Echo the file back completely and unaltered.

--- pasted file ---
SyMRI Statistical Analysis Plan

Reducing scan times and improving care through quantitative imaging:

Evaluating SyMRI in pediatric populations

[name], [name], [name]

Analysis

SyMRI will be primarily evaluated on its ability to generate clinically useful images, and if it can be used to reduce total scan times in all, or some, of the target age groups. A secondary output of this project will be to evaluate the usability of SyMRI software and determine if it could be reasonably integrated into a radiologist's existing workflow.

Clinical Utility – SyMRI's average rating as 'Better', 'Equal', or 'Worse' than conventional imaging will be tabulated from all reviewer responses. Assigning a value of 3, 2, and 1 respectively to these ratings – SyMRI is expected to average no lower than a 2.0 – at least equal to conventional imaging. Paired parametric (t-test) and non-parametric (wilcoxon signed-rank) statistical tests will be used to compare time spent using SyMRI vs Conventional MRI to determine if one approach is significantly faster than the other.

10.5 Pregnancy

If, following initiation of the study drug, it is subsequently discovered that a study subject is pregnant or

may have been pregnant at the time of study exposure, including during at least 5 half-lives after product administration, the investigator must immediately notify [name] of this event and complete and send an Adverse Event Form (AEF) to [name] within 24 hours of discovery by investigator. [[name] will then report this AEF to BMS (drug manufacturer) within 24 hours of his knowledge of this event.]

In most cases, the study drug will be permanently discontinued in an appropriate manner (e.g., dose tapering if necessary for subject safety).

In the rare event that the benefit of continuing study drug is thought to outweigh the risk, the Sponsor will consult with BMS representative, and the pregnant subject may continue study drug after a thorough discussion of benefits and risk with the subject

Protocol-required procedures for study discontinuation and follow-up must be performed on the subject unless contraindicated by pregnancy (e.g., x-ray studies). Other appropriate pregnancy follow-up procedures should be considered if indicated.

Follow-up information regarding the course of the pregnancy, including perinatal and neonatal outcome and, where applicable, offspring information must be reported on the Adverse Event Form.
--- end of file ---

SyMRI Statistical Analysis Plan

Reducing scan times and improving care through quantitative imaging:

Evaluating SyMRI in pediatric populations

[name], [name], [name]

Analysis

SyMRI will be primarily evaluated on its ability to generate clinically useful images, and if it can be used to reduce total scan times in all, or some, of the target age groups. A secondary output of this project will be to evaluate the usability of SyMRI software and determine if it could be reasonably integrated into a radiologist's existing workflow.

Clinical Utility – SyMRI's average rating as 'Better', 'Equal', or 'Worse' than conventional imaging will be tabulated from all reviewer responses. Assigning a value of 3, 2, and 1 respectively to these ratings – SyMRI is expected to average no lower than a 2.0 – at least equal to conventional imaging. Paired parametric (t-test) and non-parametric (wilcoxon signed-rank) statistical tests will be used to compare time spent using SyMRI vs Conventional MRI to determine if one approach is significantly faster than the other.

10.5 Pregnancy

If, following initiation of the study drug, it is subsequently discovered that a study subject is pregnant or

may have been pregnant at the time of study exposure, including during at least 5 half-lives after product administration, the investigator must immediately notify [name] of this event and complete and send an Adverse Event Form (AEF) to [name] within 24 hours of discovery by investigator. [[name] will then report this AEF to BMS (drug manufacturer) within 24 hours of his knowledge of this event.]

In most cases, the study drug will be permanently discontinued in an appropriate manner (e.g., dose tapering if necessary for subject safety).

In the rare event that the benefit of continuing study drug is thought to outweigh the risk, the Sponsor will consult with BMS representative, and the pregnant subject may continue study drug after a thorough discussion of benefits and risk with the subject

Protocol-required procedures for study discontinuation and follow-up must be performed on the subject unless contraindicated by pregnancy (e.g., x-ray studies). Other appropriate pregnancy follow-up procedures should be considered if indicated.

Follow-up information regarding the course of the pregnancy, including perinatal and neonatal outcome and, where applicable, offspring information must be reported on the Adverse Event Form.